Building Young Women’s Sense of Purpose

Building Young Women’s Sense of Purpose

Building Young Women’s Sense of Purpose

Commentary

4 min read

It’s 4pm on a Tuesday and I’m listening to young women share ideas about things they feel make up their identity: K-pop (google it, I had to), food (a consistent theme), religion (the teenage dos and don’ts of hijab-wearing), career aspirations, life goals and Netflix series. I’m sitting in on a Compass mentoring session about identity.

These sessions took place throughout February in the build-up to International Women’s Day on Friday 8 March. The sessions are new to the project, and it’s safe to say they’re going down well. They were created because the young women we work with said they wanted more time devoted to discussing and unpacking the concept of identity. Fast-forward to the third cycle of the project, and the Compass team has developed mentoring sessions that focus explicitly on this often-referred-to but rarely discussed idea.

Compass is a participant-led project run by our Institute that supports young women from black, Asian and ethnic-minority communities affected by deprivation, hate crime and extremism. The mentoring sessions provide a space where women and girls of different ages, occupations, talents, religions, beliefs and interests can share the many aspects of who they are, in the knowledge that they have one shared characteristic: being female.

Compass is a participant-led project run by our Institute. It provides a space where women and girls of different ages, occupations, talents, religions, beliefs and interests can share the many aspects of who they are

In that space, they are free to share their lived experiences, sometimes for the first time, without fear of judgement or ridicule. It’s a space to talk about the joys and challenges of finding out who they are and how all these various elements fit together (and a place to find out the best series on Netflix!). And it’s a space for young women to embrace their multifaceted identities as their greatest asset to success, and not a burden or something to apologise for.

We have been amazed by the vulnerability, honesty and frankness that both the young women and their mentors have displayed in the sessions. We have heard the girls articulate the ways in which their identities intersect, clash and complement each other. As a team, the girls considered ways to navigate these issues. Compass has shown me that a project that helps young women to reflect on and unpack their identity is needed, and that supporting them to learn how to develop and champion all aspects of who they are is fundamental in this ever more globalised world.

This theme of identity is present in the other Compass activities. There are three main components of the project, spread out across a year-long journey. The aim is to support young women to feel content with who they are and what they want to achieve, while developing the crucial knowledge and skill set to do so:

  1. We increase young women’s confidence to explore and take advantage of future opportunities through professional group mentoring with female volunteers from diverse backgrounds and career paths.
  2. We provide opportunities for the young women and their families to discuss barriers to higher education and how to overcome them.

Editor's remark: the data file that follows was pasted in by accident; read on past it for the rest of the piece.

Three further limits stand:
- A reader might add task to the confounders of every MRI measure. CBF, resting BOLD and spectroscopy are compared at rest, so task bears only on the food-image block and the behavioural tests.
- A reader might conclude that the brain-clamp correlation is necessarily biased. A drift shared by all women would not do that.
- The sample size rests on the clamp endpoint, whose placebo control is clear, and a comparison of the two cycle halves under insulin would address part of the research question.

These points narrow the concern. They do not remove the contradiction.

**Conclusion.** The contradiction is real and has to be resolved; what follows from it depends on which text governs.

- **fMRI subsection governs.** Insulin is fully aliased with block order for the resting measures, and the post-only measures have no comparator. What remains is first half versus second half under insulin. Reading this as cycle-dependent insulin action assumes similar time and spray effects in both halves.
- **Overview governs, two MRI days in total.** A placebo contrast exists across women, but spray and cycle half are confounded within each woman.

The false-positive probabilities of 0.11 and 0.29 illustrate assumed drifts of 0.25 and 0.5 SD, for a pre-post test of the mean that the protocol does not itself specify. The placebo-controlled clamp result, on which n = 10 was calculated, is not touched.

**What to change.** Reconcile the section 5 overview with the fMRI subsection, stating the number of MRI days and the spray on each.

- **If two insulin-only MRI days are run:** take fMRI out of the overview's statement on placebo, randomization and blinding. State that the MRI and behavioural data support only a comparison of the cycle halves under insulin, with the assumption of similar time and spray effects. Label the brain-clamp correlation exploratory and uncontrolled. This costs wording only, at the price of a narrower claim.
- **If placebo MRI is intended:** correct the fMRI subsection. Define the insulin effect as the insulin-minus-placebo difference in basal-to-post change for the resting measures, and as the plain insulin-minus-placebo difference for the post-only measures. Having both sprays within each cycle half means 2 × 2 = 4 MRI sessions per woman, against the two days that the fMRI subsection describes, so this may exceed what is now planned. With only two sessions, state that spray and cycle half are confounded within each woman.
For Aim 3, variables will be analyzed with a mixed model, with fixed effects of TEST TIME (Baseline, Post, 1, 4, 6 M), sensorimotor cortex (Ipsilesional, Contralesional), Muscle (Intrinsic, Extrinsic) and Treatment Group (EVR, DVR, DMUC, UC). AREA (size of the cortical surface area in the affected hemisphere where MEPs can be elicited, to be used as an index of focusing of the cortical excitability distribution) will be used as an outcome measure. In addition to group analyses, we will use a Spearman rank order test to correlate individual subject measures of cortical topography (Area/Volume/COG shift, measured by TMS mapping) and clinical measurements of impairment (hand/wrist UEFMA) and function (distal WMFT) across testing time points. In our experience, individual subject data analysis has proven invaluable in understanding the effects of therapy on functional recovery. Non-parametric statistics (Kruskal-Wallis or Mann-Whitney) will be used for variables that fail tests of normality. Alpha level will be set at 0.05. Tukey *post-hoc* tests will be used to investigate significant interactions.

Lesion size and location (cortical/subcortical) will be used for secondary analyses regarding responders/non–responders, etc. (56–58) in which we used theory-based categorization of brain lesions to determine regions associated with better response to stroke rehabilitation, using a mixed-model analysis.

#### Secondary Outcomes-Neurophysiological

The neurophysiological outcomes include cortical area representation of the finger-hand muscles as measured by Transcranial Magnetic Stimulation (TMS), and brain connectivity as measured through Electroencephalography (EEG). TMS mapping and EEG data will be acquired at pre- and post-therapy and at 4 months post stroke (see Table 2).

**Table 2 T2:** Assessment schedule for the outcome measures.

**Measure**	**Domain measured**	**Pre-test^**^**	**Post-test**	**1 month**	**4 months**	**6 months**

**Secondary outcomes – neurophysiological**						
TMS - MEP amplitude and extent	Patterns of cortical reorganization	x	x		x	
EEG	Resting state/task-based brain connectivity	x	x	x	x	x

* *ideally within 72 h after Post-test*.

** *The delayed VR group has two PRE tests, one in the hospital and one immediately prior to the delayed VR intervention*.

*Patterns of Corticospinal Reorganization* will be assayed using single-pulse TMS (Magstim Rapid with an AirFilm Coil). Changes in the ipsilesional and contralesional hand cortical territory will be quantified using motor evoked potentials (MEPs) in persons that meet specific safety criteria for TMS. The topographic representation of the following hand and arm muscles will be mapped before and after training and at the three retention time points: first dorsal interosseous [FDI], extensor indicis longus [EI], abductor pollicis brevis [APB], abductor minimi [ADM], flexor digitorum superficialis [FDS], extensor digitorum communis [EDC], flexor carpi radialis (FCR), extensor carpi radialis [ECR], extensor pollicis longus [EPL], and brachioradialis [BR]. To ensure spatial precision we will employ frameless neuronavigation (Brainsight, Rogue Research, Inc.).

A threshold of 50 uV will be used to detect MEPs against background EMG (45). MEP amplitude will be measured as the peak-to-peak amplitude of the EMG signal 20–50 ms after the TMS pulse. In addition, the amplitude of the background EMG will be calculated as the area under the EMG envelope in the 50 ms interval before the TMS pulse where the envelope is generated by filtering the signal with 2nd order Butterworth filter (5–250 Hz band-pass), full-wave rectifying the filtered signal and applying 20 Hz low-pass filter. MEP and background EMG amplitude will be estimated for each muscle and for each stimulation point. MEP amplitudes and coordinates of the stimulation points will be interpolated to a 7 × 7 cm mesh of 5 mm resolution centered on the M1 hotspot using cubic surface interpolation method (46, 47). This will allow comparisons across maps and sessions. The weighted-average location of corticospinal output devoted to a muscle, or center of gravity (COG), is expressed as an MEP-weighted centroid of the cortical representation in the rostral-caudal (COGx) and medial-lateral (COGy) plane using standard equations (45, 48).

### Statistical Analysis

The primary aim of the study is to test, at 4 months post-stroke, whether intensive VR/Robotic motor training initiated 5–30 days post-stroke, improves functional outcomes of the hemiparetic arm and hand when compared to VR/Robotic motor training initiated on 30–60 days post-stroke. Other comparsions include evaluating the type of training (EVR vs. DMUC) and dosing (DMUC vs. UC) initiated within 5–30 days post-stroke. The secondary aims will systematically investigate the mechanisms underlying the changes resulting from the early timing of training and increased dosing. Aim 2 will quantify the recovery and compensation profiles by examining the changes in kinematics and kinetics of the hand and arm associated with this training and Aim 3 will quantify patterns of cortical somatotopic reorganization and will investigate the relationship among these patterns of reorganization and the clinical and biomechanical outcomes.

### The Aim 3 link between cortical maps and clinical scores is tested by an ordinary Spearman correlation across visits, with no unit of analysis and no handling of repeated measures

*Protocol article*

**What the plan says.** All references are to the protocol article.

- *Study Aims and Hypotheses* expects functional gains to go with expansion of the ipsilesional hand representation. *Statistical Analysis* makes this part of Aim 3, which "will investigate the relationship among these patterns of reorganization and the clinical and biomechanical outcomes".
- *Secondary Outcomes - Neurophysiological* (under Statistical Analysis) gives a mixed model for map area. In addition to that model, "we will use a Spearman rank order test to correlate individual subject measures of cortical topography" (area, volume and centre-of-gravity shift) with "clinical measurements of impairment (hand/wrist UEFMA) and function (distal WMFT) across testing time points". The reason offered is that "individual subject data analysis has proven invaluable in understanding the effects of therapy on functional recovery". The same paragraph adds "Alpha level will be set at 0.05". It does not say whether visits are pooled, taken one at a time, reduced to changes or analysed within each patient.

3. We give young women opportunities to explore complex issues relating to their identity and active participation in society, connecting them to inspirational female role models from around the world.

 

In my experience of the project, it is the strength of these three components together that makes them a winning combination. This is the power of three, with identity exploration being the magic ingredient.

International Women’s Day is an opportunity to stop and reflect on what it means to be a woman today. I am excited to see what this day will mean for the brilliant young women in Compass

In other projects I’ve worked on, mentoring opportunities and exposure to universities have always been prioritised in the journey to empowerment. Working on the Compass project has taught me that alongside professional mentoring and access to higher education, reflecting on and exploring identity is crucial. Understanding who you are grounds your aspirations and motivates you to make them a reality.  

Compass is most accurately captured at the intersection of identity, aspiration and access to opportunity: the triangulation of empowerment. Compass does not shy away from trying to tackle the multiple intersectional challenges that young women face growing up in this increasingly interconnected but divided world. The project works in partnership with schools, universities and businesses to support young women to understand and advocate equal access to opportunities, gender equality and fair representation.

International Women’s Day has always been special for me, and I have celebrated it in various ways over the years. This year I will be involved with the project visit to the Women of the World Festival at the Southbank Centre. Over two days, the Compass team will accompany over 200 young women and mentors to the festival, immersing them in talks and performances with women from across the world. A key outcome from this element of the project is the sense of connection and belonging the young women feel to their global female community, inspiring them to achieve despite adversity.

International Women’s Day is a reminder that there is still so much to achieve for gender parity, but it is also an opportunity to stop and reflect on what it means to be a woman today. I am excited to see what this day will mean for the brilliant young women I have had the pleasure of getting to know over the past few months working on Compass.

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